Pummzie on LibraryThing 2 days ago
A quick read but frustratingly unsatisfying. I think I had a problem with the bitty style. The novel weaves in and out of a a host of lives tenuously linked by occupancy in the Yacoubian building. Via these various characters, we're given a picture of the disparate characters that inhabit the city, from the aging playboys, the reluctant terrorist, the corrupt politicians, the social-climbers, the destitute, the homosexual, the young women who shed their romantic ideals for gritty realism of the monetary value of acquiescence....While each of these characters are interestingly drawn, I felt that ultimately, if the cast had been less numerate, i may have learnt more from each of them. The conglomerate made the novel feel episodic and short storyesque. I think, at base, my main issue is - and this could be as a result of reading in translation - that I didn't find it particularly well written. At base, despite the seriousness of some of the subject matter, it read like a trashy read. One of those books where I think I would probably prefer the film, and that's really not something that I say very often.
debnance on LibraryThing 2 days ago
I¿ve been reading on this book for months and months. Did I drag the read out too long? Is that why the book did not captivate me as I¿d anticipated? The book follows the lives of several people who all have in common one thing: they all live in the same building in Cairo. Though the story intertwines a bit of politics of the time, the book never felt distinctively Egyptian; the lives of the people could just as easily have been the lives of people in New York City or London. Maybe that is why the book disappointed me.
JimElkins on LibraryThing 2 days ago
This would be just another well written kaleidoscope of life in an unfamiliar place (¿Cairo in a microcosm,¿ as Maria Golia says on the back cover -- quoted from the TLS) except that al Aswany has a characteristic of a genuinely good novelist: real, unexpected psychological insight.I hope his next novel to be translated ("Chicago") spends more time on individual characters instead of flitting from one to the next (this novel sometimes seems right in is frantic pacing and fuilletons, but other times it seems that the author becomes nervous when he spends too long on one character); and I hope it gives up politics, which is inadequately represented; and I hope it doesn't try to describe the place (the social-mapping impulse is never enough, unless the author is truly encyclopedic--and why do that, after Perec?); and I hope it lingers, as he doesn't allow himself to do here, on the strange perceptions and slowly developing inner thoughts of its characters. If I were his teacher, I would recommend a novel with just one or two characters.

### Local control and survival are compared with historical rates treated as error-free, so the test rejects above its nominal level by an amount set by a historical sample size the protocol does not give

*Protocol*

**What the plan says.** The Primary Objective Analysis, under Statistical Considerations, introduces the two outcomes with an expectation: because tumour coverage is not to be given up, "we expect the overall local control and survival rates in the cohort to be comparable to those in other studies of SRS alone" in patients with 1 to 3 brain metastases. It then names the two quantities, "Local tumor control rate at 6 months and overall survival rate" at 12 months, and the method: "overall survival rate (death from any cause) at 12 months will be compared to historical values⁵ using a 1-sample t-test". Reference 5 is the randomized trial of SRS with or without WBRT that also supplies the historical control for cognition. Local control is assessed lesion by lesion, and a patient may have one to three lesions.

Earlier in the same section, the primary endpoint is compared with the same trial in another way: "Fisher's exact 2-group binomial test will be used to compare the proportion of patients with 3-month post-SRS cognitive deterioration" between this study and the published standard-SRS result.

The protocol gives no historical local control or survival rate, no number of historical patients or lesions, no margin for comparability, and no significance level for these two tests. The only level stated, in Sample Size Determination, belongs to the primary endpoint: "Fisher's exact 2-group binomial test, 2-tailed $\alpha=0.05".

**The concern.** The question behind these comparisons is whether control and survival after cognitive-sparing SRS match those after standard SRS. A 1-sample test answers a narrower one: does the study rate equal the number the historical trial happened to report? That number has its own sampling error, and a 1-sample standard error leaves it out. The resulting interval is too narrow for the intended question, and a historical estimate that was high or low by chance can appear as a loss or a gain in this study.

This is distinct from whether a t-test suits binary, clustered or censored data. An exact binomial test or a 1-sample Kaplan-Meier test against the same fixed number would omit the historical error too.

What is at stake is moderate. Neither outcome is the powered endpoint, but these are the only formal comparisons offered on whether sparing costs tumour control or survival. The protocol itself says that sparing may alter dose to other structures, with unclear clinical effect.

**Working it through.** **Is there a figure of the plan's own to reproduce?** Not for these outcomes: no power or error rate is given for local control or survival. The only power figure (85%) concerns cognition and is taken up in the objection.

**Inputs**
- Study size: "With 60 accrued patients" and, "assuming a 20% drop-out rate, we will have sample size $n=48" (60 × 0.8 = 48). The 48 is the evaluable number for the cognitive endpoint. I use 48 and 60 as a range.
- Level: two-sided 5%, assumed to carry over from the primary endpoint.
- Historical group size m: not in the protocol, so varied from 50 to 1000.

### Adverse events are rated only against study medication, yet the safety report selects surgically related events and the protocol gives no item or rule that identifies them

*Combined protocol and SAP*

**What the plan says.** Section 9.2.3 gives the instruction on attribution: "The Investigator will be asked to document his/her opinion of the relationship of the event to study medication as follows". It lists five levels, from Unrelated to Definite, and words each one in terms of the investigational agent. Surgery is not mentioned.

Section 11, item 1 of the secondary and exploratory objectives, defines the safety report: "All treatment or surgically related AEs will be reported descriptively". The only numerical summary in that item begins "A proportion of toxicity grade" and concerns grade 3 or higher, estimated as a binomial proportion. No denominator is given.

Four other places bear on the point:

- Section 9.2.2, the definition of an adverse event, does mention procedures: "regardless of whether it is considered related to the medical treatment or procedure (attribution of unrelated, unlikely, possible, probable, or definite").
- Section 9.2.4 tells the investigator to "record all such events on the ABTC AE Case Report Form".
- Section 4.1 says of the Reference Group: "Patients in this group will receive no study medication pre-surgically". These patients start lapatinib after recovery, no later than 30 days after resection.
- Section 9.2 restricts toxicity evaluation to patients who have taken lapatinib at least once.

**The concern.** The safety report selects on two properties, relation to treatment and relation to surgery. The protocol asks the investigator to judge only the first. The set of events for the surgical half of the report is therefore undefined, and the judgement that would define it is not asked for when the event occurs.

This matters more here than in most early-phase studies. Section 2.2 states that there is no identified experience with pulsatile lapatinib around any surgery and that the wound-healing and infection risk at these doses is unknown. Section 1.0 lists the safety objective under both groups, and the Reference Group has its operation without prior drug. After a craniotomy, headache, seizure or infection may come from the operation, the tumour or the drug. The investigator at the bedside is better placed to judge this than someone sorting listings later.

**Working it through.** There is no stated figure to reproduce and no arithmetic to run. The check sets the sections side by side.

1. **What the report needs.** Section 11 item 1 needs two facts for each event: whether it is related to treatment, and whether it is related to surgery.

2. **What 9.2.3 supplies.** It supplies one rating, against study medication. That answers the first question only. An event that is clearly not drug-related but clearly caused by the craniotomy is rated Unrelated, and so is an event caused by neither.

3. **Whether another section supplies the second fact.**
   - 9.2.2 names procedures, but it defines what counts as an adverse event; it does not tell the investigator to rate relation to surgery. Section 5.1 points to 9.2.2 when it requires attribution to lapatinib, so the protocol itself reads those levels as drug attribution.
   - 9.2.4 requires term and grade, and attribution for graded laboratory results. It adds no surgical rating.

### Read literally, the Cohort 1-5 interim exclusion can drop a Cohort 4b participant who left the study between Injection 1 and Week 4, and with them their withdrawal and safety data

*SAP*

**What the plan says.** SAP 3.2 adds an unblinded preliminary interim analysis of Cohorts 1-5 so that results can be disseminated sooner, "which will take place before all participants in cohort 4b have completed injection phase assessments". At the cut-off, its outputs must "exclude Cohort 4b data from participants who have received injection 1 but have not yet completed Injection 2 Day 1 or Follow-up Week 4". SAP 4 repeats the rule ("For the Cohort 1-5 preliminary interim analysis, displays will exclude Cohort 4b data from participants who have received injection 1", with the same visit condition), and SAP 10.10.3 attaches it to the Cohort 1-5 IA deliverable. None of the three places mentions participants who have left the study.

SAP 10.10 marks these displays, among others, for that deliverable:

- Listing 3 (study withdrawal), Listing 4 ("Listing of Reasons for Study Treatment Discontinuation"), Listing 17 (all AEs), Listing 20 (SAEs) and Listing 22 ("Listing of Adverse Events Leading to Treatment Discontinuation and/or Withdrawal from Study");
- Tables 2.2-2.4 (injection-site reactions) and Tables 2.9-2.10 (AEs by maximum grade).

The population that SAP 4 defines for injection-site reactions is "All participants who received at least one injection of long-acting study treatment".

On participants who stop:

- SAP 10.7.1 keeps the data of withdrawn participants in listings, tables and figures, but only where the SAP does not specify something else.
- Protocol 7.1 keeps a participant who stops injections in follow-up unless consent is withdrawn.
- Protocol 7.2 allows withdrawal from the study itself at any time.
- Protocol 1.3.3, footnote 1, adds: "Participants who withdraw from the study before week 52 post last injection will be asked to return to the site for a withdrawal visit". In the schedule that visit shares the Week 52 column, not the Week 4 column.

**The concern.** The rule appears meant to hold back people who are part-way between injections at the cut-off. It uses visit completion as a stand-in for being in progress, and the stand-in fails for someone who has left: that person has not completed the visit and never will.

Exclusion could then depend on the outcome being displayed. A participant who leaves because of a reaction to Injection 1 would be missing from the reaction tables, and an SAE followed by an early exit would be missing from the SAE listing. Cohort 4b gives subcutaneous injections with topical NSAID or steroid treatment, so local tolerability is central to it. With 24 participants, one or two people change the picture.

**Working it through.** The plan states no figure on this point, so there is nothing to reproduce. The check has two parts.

JadeBeecroft on LibraryThing 5 days ago
Reading the cast of characters listed at the front of this book I was initially crestfallen. How on earth was I going to remember all those details for all those people? Especially with such foreign-sounding names that I couldn¿t commit easily to memory.I needed have worried. Despite the fast pace and short snappy nature of this book, with each mini chapter jumping to a different scene with a different character much like a soap opera, one of its strengths for me was how vivid the personalities were and how easy it was to follow the web of stories that were woven around them.Another thing that I really liked about this book was there were no ¿good guys¿ and ¿bad guys¿, and in this way I found it very true to life. In so many books you are presented with flat, uninspiring characters that are clearly intended to be either loved or hated by the reader. But in The Yacoubian Building every one of the main characters was flawed, and yet at the same time I found that they were each likable in their own way.This was a romping read, fascinating from the first chapter and brutally honest in its portrayal of sex, religion, relationships, politics and cruelty. A `warts and all¿ look at human nature that as well as being an insight into Egyptian life was surely relevant to every culture. I would recommend it to anyone.Finally, I found the references to scent intriguing. The smell of death, the scent of an old man, the perfume of a woman preparing for the arrival of her lover. An interesting thread that ran through the book and helped give the narrative an evocative extra layer.Great stuff!